By Sourish Bhattacharyya
SUMIT GULATI has hospitality in his DNA, which is why it is a pleasure to be invited by him. And if the dinner is in the company of Sumit's fellow Les Roches alumnus Samrat Banerjee, whose guest management skills were as much responsible for Indian Accent's success as Manish Mehrotra's wizardry with the ladle (and of course the brilliant marketing and communications of Mukta Kapoor), the pleasure could only get doubled.
|Sumit and Chiquita Gulati, the|
couple behind Gulati's Spice
Market behind Select Citywalk
in Saket. They met at Les Roches,
Switzerland's leading hotel
This blog post, however, is not a self-indulgent piece on a memorable dinner with two friends, but a tribute to the passion with which Sumit, with professional help from Magandeep Singh and his talented deputy, Gurjeet Singh Barry, is promoting wine as an accompaniment to good food at Gulati's Spice Market, Saket. Sumit has proved one more time that an intelligently priced, and engineered, wine menu can become a conversation point among guests, giving a restaurant a renewed marketing boost (and additional revenues to boot!), when its food by itself ceases to be a novelty. We have known this before, but the hospitality industry doesn't see the simple logic of this proposition, blinded as it is by its love for the bottomline. And remember, Sumit, unlike our five-star hotels and many privileged restaurants, doesn't get to buy his wines duty-free.
Sumit is from the family that owns the famous Pandara Road restaurant that carries his family name. His grandfather, Faqir Chand Gulati, uprooted by Partition at the age of 24 from native Gujranwala, used to sell chhole-bhatura from a bicycle at India Gate. He must have been popular because when Jawaharlal Nehru mooted the idea of the Pandara Road Market in 1959, he was the first to be asked to move there and set up his dhaba, which eventually grew into the restaurant we love.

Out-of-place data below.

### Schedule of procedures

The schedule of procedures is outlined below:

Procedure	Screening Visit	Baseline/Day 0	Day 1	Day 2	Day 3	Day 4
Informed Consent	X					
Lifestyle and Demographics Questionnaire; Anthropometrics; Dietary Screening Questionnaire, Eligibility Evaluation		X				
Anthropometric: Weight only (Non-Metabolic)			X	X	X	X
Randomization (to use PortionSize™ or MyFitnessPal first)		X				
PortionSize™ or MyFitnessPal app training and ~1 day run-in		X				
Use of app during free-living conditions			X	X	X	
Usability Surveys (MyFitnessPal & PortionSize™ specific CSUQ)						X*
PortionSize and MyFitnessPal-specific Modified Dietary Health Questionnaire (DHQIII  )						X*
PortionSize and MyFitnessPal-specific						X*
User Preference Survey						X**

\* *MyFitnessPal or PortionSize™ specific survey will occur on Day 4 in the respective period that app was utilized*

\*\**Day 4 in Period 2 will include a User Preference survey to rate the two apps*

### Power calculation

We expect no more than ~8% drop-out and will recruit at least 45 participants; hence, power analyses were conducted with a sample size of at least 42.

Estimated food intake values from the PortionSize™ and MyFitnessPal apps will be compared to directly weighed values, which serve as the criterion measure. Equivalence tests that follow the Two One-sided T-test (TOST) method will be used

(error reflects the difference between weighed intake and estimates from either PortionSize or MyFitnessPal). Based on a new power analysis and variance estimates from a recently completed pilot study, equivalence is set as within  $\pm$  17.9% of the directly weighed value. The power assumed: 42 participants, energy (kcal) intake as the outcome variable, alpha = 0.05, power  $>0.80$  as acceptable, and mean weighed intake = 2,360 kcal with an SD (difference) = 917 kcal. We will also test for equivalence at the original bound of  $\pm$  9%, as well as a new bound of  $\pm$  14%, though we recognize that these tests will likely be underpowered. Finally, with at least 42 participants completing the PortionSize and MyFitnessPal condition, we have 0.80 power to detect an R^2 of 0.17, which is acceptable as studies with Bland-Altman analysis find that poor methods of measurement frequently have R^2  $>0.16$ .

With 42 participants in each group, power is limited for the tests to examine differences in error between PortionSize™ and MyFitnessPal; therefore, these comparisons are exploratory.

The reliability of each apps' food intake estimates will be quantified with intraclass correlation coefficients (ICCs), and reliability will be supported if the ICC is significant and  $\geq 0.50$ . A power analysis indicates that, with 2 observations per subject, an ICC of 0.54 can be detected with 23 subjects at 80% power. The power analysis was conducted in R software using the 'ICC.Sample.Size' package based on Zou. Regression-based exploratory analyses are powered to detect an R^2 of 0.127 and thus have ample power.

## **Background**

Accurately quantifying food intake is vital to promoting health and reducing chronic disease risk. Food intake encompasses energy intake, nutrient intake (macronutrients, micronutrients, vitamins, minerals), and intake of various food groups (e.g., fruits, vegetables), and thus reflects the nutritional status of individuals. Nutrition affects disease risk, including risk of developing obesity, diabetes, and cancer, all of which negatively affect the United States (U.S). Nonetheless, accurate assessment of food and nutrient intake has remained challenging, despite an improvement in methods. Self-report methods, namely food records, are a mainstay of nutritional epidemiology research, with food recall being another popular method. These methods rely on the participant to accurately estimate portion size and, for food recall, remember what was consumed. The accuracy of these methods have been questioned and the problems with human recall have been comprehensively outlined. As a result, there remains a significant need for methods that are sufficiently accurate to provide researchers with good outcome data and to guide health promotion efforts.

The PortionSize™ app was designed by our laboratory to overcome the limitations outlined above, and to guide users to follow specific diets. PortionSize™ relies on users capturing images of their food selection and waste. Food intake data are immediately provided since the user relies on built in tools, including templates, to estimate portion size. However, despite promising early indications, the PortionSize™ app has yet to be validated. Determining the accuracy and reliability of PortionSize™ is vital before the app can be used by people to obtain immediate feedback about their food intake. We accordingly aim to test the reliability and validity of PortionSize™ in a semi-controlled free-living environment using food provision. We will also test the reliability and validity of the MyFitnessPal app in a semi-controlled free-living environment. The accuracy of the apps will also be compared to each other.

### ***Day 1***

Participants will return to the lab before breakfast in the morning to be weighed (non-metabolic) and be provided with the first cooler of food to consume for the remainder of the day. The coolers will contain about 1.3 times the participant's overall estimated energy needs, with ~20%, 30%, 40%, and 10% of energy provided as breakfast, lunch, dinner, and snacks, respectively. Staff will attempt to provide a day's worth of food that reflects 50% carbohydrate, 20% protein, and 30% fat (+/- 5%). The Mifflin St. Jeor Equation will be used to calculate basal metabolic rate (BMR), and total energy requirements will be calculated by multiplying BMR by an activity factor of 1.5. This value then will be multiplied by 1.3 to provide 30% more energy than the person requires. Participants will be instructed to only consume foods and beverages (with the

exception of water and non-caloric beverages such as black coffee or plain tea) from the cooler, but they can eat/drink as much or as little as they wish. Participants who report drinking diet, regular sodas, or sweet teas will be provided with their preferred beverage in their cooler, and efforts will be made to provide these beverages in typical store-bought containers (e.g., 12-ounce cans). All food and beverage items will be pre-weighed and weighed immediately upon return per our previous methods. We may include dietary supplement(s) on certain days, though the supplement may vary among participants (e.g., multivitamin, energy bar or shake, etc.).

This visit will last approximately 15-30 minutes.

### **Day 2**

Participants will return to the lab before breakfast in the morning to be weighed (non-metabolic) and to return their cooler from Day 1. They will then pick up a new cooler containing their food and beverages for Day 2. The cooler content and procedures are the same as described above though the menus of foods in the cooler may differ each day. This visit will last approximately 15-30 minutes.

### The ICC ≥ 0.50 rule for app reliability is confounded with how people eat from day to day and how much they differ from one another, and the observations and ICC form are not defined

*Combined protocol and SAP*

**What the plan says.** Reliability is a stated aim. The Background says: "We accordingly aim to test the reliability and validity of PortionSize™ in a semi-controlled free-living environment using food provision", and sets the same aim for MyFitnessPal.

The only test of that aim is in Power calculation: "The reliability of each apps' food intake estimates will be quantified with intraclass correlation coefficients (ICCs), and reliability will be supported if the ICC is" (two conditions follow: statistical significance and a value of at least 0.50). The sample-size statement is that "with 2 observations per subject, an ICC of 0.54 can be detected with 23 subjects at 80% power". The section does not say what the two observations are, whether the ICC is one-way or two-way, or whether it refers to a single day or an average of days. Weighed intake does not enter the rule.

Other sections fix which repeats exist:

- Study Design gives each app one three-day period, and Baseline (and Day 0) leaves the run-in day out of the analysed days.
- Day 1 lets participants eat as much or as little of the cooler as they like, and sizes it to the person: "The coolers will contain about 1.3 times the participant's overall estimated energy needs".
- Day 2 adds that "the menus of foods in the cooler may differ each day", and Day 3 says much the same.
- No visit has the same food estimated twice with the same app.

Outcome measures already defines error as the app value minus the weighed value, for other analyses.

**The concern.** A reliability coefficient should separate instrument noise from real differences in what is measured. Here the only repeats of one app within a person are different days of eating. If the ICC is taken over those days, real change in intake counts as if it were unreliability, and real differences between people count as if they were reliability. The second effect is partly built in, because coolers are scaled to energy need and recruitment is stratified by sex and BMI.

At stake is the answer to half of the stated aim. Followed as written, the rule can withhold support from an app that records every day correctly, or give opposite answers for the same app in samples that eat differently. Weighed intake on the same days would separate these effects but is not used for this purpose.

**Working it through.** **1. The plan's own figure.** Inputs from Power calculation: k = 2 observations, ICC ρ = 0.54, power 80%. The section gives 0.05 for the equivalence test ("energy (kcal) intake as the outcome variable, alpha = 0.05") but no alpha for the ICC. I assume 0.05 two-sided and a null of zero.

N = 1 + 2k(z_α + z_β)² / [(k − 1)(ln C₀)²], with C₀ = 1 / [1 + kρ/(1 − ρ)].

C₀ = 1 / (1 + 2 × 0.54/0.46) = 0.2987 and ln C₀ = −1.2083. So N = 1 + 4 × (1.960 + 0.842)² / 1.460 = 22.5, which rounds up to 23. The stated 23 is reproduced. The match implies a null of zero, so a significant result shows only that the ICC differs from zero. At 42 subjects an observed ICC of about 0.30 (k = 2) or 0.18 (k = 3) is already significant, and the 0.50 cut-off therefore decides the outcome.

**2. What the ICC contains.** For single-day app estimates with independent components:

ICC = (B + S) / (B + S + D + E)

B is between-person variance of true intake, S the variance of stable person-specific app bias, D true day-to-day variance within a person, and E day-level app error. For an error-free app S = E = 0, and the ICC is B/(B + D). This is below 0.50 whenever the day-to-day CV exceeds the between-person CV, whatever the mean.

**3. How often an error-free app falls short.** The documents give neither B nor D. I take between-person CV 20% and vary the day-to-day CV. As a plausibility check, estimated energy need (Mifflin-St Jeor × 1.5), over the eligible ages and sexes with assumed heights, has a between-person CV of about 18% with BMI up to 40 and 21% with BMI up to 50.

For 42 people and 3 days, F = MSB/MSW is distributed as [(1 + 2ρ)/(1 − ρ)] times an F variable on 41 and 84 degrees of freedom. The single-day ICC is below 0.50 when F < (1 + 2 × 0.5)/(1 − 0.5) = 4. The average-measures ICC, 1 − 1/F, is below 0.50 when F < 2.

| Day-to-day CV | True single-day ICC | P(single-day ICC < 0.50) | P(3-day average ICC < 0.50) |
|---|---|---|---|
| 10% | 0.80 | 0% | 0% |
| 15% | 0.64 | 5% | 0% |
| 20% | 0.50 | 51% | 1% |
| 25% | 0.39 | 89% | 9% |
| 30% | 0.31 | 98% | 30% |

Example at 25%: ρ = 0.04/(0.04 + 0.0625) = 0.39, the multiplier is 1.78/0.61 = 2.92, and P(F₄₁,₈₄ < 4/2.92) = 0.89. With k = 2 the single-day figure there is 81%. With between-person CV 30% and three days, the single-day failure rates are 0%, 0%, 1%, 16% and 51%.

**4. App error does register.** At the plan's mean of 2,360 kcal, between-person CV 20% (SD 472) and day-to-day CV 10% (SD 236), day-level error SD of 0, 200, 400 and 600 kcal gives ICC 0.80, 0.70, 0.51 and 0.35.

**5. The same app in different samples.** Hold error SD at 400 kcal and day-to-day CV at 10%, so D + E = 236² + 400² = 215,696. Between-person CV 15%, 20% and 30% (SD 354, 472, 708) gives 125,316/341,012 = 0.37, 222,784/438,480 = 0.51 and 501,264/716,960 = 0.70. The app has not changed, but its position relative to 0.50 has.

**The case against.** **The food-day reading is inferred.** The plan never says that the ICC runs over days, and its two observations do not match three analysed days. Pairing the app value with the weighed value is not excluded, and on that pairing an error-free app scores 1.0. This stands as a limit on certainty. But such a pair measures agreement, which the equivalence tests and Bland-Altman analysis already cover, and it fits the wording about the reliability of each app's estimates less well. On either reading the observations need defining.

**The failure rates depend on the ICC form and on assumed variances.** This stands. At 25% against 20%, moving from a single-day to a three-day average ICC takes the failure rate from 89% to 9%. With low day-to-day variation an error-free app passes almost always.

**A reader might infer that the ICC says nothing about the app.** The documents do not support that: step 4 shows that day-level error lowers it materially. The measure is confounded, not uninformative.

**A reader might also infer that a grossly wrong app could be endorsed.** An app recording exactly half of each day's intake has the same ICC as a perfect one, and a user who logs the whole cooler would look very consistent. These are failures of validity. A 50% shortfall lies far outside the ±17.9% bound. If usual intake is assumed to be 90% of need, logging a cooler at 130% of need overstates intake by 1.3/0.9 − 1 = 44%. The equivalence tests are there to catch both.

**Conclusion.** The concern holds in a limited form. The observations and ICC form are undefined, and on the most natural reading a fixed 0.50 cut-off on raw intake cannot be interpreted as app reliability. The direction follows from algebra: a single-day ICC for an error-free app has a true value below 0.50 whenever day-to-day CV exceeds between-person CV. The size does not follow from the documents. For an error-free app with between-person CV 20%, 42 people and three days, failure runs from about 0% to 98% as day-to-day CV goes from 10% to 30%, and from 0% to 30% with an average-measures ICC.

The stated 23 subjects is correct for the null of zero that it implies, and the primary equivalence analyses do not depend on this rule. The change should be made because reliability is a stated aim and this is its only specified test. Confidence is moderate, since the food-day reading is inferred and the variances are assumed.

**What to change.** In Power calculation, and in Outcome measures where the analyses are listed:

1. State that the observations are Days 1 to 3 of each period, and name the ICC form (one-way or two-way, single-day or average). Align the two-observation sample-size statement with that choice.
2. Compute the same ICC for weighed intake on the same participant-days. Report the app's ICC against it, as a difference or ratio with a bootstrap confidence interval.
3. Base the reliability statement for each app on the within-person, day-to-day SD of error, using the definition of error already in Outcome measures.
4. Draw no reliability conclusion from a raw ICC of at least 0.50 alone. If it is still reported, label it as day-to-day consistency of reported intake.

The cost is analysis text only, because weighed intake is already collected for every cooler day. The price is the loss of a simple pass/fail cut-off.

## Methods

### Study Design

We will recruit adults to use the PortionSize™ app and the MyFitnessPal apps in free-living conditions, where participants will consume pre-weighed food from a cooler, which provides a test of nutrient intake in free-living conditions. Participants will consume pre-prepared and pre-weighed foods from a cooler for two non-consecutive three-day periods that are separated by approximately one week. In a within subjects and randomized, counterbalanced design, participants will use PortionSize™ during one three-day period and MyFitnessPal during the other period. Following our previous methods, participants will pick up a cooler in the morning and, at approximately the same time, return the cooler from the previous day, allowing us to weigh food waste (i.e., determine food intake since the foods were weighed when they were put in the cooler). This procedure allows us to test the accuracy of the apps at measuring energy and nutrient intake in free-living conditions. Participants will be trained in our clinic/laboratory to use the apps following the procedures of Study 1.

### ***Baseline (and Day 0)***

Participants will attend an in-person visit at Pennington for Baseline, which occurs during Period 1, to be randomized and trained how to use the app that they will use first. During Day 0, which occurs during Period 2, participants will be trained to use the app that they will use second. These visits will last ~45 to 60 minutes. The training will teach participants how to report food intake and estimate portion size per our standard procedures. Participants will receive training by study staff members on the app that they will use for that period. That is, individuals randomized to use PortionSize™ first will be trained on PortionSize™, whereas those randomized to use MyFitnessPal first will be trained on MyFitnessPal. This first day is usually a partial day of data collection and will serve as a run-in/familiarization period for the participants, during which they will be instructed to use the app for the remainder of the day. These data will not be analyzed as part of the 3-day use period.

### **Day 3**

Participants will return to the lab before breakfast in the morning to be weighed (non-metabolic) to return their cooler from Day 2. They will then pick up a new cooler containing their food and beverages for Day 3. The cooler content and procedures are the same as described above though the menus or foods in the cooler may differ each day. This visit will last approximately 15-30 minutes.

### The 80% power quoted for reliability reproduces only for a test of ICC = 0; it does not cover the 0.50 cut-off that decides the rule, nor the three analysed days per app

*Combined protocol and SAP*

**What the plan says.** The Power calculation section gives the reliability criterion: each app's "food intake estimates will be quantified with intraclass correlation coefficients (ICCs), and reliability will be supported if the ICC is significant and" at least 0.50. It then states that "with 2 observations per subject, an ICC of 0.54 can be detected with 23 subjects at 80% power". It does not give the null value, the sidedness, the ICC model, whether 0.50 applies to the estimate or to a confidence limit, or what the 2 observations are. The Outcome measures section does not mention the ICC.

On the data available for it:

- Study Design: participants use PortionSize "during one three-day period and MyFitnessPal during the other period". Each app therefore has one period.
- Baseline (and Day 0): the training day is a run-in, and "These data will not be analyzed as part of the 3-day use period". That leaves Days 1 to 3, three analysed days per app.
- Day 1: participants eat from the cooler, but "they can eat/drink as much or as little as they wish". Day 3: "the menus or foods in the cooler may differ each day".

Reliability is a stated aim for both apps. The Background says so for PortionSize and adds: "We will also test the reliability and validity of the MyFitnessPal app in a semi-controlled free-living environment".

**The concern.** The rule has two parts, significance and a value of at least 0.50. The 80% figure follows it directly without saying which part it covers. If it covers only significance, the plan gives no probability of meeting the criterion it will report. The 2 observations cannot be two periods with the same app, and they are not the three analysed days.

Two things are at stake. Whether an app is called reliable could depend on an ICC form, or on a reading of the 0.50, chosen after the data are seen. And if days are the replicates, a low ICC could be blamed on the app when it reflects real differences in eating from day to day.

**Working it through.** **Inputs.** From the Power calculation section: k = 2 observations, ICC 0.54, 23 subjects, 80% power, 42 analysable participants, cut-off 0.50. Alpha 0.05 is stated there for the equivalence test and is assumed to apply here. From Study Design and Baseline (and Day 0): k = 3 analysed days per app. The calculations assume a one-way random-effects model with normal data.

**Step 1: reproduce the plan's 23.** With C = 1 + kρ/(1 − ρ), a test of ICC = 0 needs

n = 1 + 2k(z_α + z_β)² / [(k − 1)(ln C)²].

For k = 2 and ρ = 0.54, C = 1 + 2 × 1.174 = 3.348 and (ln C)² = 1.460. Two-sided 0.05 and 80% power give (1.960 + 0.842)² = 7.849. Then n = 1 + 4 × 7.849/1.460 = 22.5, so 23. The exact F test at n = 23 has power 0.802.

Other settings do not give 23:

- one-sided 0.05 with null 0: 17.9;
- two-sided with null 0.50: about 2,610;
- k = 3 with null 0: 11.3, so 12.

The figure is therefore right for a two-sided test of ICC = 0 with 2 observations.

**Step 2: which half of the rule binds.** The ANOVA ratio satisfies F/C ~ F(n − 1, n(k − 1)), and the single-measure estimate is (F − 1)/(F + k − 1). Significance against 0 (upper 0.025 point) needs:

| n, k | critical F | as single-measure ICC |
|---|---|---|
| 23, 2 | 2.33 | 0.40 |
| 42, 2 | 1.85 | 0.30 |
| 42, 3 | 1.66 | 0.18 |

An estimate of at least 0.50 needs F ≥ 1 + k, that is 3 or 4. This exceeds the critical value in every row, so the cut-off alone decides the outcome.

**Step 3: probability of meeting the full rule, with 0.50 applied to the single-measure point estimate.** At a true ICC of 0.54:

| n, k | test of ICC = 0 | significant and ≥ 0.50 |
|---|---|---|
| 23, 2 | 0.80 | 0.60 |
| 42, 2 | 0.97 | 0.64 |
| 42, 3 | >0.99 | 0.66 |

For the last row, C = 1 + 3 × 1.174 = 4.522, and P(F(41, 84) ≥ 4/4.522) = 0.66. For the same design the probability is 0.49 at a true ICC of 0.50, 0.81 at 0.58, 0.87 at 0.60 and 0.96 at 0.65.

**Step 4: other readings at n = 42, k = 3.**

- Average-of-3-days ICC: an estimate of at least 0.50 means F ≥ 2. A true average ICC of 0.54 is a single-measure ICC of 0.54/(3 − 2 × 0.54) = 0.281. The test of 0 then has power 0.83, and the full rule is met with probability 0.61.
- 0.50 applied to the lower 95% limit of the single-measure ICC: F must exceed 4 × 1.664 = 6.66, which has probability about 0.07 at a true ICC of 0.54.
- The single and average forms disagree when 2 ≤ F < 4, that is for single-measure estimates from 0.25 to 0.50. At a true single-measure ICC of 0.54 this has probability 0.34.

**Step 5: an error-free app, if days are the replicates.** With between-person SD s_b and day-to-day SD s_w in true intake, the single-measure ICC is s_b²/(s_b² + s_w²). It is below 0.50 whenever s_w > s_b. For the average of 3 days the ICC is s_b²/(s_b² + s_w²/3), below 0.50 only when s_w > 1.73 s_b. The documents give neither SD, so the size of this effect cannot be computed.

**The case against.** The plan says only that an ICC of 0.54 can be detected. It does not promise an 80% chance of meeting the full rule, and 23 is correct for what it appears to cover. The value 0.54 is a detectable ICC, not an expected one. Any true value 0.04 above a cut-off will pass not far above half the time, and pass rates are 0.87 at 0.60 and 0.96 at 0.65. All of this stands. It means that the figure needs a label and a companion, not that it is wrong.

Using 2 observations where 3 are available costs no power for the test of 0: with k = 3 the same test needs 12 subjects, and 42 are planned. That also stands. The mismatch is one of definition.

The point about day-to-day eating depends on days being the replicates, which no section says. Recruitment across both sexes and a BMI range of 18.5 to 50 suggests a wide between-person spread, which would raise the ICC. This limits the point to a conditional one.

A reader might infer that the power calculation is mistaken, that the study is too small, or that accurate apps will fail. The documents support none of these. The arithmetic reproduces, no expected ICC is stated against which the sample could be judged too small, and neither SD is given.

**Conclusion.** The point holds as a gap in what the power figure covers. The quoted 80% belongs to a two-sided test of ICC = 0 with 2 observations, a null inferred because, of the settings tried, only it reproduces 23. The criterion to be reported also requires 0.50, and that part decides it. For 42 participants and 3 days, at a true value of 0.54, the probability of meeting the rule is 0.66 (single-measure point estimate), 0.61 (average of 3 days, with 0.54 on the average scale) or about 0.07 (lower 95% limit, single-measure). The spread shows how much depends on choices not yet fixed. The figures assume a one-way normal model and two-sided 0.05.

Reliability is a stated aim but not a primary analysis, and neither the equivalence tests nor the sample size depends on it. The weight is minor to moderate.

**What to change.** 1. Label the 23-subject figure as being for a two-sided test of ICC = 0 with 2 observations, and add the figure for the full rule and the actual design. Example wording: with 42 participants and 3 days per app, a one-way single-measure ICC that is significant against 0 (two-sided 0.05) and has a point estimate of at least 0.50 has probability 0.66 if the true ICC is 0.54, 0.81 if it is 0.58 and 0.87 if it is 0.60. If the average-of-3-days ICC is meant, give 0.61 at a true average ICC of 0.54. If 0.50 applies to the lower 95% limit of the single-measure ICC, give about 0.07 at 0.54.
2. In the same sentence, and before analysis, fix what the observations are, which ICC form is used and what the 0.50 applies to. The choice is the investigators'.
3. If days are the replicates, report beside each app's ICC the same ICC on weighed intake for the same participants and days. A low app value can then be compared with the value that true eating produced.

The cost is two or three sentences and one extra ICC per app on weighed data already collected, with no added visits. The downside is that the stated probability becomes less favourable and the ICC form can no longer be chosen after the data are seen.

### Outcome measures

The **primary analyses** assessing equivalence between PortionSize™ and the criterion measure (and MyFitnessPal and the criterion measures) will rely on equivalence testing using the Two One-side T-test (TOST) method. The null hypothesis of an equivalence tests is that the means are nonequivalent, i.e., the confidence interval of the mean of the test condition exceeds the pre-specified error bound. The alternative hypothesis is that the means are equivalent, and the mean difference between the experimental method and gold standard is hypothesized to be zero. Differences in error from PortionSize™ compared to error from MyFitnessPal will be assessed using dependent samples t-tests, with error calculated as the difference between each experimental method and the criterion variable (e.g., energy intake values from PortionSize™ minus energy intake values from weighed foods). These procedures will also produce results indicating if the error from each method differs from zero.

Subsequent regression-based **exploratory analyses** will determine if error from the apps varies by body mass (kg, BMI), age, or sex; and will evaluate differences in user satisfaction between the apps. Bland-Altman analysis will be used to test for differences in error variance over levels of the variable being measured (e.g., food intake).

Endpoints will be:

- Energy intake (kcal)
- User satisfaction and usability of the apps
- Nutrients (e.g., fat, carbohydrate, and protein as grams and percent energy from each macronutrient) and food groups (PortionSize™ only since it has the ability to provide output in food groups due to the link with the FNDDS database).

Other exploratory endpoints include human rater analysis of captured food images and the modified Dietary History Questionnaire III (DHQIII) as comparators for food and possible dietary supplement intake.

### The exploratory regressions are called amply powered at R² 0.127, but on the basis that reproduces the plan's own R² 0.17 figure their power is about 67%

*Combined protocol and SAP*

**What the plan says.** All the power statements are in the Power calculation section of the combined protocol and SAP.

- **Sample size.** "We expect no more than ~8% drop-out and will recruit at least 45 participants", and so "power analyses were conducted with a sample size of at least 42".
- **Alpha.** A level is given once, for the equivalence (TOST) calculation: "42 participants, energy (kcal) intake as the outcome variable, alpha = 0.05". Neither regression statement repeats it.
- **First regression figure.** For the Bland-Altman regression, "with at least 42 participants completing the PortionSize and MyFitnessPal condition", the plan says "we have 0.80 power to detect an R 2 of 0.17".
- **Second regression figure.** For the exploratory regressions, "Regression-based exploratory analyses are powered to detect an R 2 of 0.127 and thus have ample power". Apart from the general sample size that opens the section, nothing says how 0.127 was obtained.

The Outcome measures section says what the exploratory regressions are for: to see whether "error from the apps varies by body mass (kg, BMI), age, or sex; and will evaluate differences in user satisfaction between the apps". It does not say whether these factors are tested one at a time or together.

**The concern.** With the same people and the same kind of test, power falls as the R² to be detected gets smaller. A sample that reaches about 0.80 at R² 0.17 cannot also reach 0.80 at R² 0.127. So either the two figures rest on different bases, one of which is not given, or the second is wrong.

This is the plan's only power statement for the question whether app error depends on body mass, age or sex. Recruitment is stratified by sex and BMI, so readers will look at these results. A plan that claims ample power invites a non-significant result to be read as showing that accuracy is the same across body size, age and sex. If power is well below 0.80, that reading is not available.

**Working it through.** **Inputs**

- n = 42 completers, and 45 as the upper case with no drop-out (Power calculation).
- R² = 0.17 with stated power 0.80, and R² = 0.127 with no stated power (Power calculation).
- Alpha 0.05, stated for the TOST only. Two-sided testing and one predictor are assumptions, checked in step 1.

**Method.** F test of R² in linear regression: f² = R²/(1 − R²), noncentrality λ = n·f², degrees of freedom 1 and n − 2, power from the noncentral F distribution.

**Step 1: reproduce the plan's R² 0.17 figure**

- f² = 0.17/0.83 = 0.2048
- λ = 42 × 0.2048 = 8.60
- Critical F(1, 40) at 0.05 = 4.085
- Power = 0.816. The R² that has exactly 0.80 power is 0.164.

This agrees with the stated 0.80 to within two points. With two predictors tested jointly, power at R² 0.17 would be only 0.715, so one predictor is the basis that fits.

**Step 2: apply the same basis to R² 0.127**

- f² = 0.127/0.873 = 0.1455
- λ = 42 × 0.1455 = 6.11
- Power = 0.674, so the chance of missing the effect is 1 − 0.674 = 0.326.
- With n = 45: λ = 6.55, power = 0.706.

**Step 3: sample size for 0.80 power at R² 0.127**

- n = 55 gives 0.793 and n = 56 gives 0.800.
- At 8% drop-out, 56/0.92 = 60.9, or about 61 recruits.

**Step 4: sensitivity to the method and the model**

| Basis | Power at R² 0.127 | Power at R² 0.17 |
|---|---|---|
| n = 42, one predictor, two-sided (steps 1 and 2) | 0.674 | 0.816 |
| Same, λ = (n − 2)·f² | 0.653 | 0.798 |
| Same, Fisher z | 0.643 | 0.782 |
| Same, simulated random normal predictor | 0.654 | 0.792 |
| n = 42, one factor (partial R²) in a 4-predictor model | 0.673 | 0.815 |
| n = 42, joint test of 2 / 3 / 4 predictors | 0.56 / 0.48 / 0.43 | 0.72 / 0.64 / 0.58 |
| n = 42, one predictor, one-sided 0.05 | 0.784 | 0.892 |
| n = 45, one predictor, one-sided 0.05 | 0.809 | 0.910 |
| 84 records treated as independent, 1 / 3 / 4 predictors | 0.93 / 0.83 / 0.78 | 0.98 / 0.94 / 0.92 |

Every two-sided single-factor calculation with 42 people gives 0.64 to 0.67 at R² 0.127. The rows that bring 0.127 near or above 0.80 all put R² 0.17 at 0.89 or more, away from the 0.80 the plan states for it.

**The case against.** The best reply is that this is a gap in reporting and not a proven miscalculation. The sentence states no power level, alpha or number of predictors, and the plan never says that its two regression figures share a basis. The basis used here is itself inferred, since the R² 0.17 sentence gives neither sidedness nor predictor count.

Gulati, the restaurant, earned its reputation from its unforgettable kadhai chicken, but in the 1970s, it turned vegetarian because Faqir Chand's brother (and business partner), Krishna, came under the influence of a religious teacher. Business plummeted, so Faqir Chand and Krishna worked out an arrangement that many of us, who have grown up with Gulati, must personally be grateful for. Krishna opened Krishna Sweets, whose multi-flavoured kulfis and piping hot gulab jamuns, sold today by his grandsons, are must-haves after any meal at the market's many restaurants.
The restaurant is now presided over by Faqir Chand's son, Vinod Gulati, who joined it in 1976 right after getting his B.Com. degree from Bhagat Singh College and managed its transformation from a dhaba to a modern eatery. There was a time when he was an expert at making kadhai chicken at time when he wasn't needed at the till, but now, he's better known as the president of the market association who got NDMC to transform it into a visual showpiece. His restaurant, after a recent expansion, is a 140-seater that feeds 700-800 people a day and its hugely popular lunch-time buffet is a hit among Delhi High Court lawyers. "It's like catering for a marriage daily," says Sumit.